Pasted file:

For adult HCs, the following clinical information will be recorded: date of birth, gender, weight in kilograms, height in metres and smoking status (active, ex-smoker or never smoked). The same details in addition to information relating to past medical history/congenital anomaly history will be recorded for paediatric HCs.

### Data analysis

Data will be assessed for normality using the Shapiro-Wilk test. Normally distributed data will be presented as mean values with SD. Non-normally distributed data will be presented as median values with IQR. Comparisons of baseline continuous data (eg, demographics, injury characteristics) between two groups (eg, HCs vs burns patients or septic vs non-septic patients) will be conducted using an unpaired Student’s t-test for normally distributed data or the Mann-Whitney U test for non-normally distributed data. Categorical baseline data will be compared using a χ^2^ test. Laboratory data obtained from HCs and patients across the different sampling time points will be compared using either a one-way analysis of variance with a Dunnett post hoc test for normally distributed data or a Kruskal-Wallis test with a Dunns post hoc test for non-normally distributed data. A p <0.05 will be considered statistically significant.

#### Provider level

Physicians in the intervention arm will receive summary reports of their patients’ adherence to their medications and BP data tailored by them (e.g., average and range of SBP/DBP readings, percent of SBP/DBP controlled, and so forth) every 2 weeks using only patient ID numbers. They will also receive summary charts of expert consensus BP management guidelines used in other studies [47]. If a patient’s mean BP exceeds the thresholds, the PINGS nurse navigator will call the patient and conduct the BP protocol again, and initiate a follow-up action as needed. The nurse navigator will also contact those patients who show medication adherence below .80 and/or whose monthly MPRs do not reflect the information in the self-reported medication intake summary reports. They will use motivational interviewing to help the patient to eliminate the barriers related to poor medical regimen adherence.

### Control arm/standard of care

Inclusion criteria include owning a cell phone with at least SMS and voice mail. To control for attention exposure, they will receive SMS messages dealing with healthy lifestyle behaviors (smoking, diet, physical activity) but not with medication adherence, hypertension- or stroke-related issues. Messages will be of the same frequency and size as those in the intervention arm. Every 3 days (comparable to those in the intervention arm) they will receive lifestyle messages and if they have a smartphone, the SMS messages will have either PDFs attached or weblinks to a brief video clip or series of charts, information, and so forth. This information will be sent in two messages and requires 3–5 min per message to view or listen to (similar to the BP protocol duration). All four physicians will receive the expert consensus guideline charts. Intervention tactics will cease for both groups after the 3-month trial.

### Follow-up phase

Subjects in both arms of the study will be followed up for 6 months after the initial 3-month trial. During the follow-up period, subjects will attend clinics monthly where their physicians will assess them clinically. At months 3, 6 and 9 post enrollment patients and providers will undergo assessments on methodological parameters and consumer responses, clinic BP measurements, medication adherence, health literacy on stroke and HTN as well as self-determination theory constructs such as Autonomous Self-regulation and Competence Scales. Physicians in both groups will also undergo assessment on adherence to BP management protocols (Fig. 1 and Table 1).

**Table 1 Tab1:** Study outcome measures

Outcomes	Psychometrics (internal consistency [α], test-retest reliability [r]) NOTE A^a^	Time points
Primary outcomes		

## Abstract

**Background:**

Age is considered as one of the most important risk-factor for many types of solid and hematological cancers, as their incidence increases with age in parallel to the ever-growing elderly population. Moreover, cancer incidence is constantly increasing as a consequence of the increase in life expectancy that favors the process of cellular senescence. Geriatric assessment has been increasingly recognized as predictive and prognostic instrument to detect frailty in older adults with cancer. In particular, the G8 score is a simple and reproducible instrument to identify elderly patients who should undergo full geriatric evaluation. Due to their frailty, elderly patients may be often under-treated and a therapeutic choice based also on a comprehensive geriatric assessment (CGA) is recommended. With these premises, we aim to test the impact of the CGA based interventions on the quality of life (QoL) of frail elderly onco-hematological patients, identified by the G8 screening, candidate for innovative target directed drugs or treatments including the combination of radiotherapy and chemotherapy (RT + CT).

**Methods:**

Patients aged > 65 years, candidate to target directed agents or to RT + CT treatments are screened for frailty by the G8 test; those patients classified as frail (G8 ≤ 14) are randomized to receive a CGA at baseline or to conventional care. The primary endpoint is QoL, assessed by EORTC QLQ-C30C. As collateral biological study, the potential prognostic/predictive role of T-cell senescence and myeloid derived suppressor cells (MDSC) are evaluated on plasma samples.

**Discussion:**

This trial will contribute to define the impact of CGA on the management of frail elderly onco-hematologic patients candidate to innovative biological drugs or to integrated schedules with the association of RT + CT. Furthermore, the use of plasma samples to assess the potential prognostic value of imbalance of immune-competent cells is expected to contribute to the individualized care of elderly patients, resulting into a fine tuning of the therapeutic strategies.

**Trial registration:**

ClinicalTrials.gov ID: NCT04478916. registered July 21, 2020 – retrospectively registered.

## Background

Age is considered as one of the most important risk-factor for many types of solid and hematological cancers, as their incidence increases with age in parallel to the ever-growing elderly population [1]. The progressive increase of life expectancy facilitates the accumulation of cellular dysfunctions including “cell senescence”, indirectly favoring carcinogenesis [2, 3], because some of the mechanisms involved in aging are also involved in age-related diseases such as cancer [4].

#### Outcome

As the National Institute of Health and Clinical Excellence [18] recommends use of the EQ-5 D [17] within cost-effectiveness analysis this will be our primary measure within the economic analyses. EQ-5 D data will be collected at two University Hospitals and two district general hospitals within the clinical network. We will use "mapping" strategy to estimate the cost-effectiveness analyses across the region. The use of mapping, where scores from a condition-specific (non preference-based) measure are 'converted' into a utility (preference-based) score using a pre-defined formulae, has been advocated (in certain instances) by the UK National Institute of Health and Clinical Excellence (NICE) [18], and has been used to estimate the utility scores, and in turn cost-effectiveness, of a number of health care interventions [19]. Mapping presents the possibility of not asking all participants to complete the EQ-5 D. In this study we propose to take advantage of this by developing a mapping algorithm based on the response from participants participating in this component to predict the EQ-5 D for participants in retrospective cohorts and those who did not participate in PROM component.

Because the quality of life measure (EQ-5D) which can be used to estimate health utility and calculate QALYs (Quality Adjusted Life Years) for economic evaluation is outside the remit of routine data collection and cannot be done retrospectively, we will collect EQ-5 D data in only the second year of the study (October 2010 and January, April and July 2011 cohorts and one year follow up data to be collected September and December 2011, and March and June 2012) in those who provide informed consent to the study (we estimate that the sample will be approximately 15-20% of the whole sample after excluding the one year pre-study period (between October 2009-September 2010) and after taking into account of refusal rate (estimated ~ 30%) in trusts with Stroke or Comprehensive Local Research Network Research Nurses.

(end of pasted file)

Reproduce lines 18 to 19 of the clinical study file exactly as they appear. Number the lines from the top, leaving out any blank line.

**Discussion:**

This trial will contribute to define the impact of CGA on the management of frail elderly onco-hematologic patients candidate to innovative biological drugs or to integrated schedules with the association of RT + CT. Furthermore, the use of plasma samples to assess the potential prognostic value of imbalance of immune-competent cells is expected to contribute to the individualized care of elderly patients, resulting into a fine tuning of the therapeutic strategies.